The sense of self is so subjectively strong (it feels real - but to who?) and yet it's impossible to put a finger on it. If the sense of self is an illusion, the question is, who is experiencing the illusion? In the same vein, the illusion of the self is experienced by a sense of the self, which is an illusion experienced by a sense of self, and so on infinitely recursive. An illusion of the self would be self-sustaining. It would explain why we feel that I, the sense of self, is real; analogous to analyzing consciousness, when we introspect the self; the feeling of its reality is provided by another self - the one doing the introspection.

This post probably makes no sense, but the following excerpt from Richard Dawkins' TED Talk (On our Queer Universe):

We're now so used to the idea that the Earth spins -- rather than the Sun moves across the sky -- it's hard for us to realize what a shattering mental revolution that must have been. After all, it seems obvious that the Earth is large and motionless, the Sun small and mobile. But it's worth recalling Wittgenstein's remark on the subject. "Tell me," he asked a friend, "why do people always say, it was natural for man to assume that the sun went round the earth rather than that the earth was rotating?" His friend replied, "Well, obviously because it just looks as though the Sun is going round the Earth." Wittgenstein replied, "Well, what would it have looked like if it had looked as though the Earth was rotating?"

And so, a thought experiment: what would it have looked like, if our self is an illusion?



Aravindh Cee said...

>>This seems so natural that we might be fooled into thinking that what we (the witness) is witnessing is the whole of our consciousness.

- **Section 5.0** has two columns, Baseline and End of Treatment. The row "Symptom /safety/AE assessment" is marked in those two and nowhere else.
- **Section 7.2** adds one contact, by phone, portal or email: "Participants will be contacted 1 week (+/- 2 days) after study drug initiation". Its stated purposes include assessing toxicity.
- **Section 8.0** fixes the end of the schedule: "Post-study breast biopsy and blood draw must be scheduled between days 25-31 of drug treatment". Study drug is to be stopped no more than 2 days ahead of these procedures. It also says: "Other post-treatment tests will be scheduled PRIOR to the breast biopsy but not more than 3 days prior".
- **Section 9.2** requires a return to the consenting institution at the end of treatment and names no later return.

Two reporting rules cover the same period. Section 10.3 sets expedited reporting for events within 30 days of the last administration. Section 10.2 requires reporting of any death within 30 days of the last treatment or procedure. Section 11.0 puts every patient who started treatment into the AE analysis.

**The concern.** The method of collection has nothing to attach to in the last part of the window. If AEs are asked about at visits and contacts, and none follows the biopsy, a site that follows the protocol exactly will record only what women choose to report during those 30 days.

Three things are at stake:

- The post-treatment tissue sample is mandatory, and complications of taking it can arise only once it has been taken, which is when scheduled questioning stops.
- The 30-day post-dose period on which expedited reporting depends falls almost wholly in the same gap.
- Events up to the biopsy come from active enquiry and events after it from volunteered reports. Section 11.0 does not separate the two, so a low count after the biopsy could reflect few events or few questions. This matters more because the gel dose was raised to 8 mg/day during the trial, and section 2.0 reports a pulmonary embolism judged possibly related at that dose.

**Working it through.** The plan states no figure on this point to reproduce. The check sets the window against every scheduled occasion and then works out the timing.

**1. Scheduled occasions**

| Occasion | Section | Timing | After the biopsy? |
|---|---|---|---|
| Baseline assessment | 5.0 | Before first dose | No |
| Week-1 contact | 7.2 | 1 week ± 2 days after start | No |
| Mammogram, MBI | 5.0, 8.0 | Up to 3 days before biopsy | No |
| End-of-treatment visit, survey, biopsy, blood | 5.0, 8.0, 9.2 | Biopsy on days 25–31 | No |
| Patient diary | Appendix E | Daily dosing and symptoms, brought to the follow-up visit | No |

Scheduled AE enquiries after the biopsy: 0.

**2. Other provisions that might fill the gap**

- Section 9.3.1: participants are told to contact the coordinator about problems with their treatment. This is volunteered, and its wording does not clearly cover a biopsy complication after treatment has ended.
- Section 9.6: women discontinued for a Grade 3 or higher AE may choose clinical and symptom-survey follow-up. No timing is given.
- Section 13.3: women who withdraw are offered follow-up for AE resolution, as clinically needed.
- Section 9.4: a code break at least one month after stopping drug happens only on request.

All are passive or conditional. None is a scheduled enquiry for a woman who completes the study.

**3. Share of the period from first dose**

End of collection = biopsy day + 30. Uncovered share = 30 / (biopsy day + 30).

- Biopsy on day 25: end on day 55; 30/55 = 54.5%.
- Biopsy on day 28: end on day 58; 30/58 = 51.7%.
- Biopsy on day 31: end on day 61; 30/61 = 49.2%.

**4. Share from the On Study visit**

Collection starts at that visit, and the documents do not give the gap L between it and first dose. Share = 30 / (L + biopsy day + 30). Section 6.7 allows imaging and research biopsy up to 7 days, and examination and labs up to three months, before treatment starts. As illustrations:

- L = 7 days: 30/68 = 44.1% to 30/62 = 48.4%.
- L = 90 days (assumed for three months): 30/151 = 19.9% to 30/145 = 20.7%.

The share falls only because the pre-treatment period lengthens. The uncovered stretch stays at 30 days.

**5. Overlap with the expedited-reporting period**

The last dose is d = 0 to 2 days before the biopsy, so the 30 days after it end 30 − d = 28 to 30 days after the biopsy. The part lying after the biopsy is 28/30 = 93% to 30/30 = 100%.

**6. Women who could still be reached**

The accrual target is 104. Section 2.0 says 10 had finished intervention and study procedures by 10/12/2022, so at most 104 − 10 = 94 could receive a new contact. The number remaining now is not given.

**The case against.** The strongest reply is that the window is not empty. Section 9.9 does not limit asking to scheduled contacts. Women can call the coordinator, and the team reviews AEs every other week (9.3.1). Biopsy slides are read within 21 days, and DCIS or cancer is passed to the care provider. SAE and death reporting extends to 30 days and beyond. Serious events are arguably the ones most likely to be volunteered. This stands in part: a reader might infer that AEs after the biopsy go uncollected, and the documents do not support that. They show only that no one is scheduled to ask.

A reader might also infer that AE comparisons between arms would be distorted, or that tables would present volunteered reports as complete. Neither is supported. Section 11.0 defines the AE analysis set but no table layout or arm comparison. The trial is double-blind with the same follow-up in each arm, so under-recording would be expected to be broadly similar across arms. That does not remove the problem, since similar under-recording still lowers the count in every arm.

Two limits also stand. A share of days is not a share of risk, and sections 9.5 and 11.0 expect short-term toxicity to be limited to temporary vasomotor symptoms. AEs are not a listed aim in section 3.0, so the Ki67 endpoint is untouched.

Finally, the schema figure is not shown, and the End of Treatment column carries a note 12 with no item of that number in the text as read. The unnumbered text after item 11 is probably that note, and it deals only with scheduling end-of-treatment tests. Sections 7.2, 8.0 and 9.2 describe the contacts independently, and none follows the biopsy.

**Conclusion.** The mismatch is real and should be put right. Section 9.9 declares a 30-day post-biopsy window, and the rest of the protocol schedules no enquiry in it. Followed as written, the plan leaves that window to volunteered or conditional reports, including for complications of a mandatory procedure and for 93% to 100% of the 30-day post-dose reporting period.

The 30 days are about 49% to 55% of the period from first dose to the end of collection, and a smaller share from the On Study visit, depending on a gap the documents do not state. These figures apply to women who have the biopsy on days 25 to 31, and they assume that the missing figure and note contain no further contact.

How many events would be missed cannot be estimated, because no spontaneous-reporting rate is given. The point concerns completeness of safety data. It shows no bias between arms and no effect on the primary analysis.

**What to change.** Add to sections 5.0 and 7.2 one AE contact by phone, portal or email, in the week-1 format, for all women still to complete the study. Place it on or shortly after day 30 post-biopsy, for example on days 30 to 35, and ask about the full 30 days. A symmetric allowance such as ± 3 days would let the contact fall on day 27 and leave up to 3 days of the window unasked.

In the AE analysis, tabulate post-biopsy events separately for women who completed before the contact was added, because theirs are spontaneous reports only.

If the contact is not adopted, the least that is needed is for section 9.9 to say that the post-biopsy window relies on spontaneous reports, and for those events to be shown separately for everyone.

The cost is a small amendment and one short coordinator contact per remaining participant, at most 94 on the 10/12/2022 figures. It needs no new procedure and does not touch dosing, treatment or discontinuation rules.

The essence of meditation/introspection imo is not to find a deep, complete and perfect enlightenment. We don't NEED to be aware of our whole consciousness, it is just trying to separate oneself from the thought process and try to be aware of it. Yes, the separation is illusory because both the observer and the thoughs are part of the same mind anyway, but this is not unhelpful to the ultimate aim of meditation.

>>True introspection thus leads to infinity of recursion, and consequently a waste of time.

If you mean objective truths, it definitely doesn't. What I found while meditation was that it was possible to stop the infinite recursion by admitting that thought which causes the recursion as another thought object like "car" or "gorilla". Then the mind carries on its daily business and continues to other thoughts.

My mind feels fucked now. I should have dinner.

Aravindh Cee said...

*if you mean objective truths cannot be found, it definitely cannot

ecthelion said...

I'm not saying conventional meditation is a waste of time, but was just pointing out that "true" rigorous analysis of consciousness (to do justice to the semantics of the idea) is infinite recursion.
Conventional meditation is a much less rigorous (thus less constrained) and so more fruitful attempt.

Aravindh Cee said...

Oh I misunderstood then. But I don't think anyone has ever held that rigorous introspection can be used to find hard truths.

ecthelion said...

^ I was just pointing out a semantic that I missed. I took it for granted that conventional meditation meant rigorously analyzing consciousness, true to letter, as is what people are instructed to do, except it doesn't mean that!

Trust me, becoming aware of this dualism changes the way you think of meditation LOL.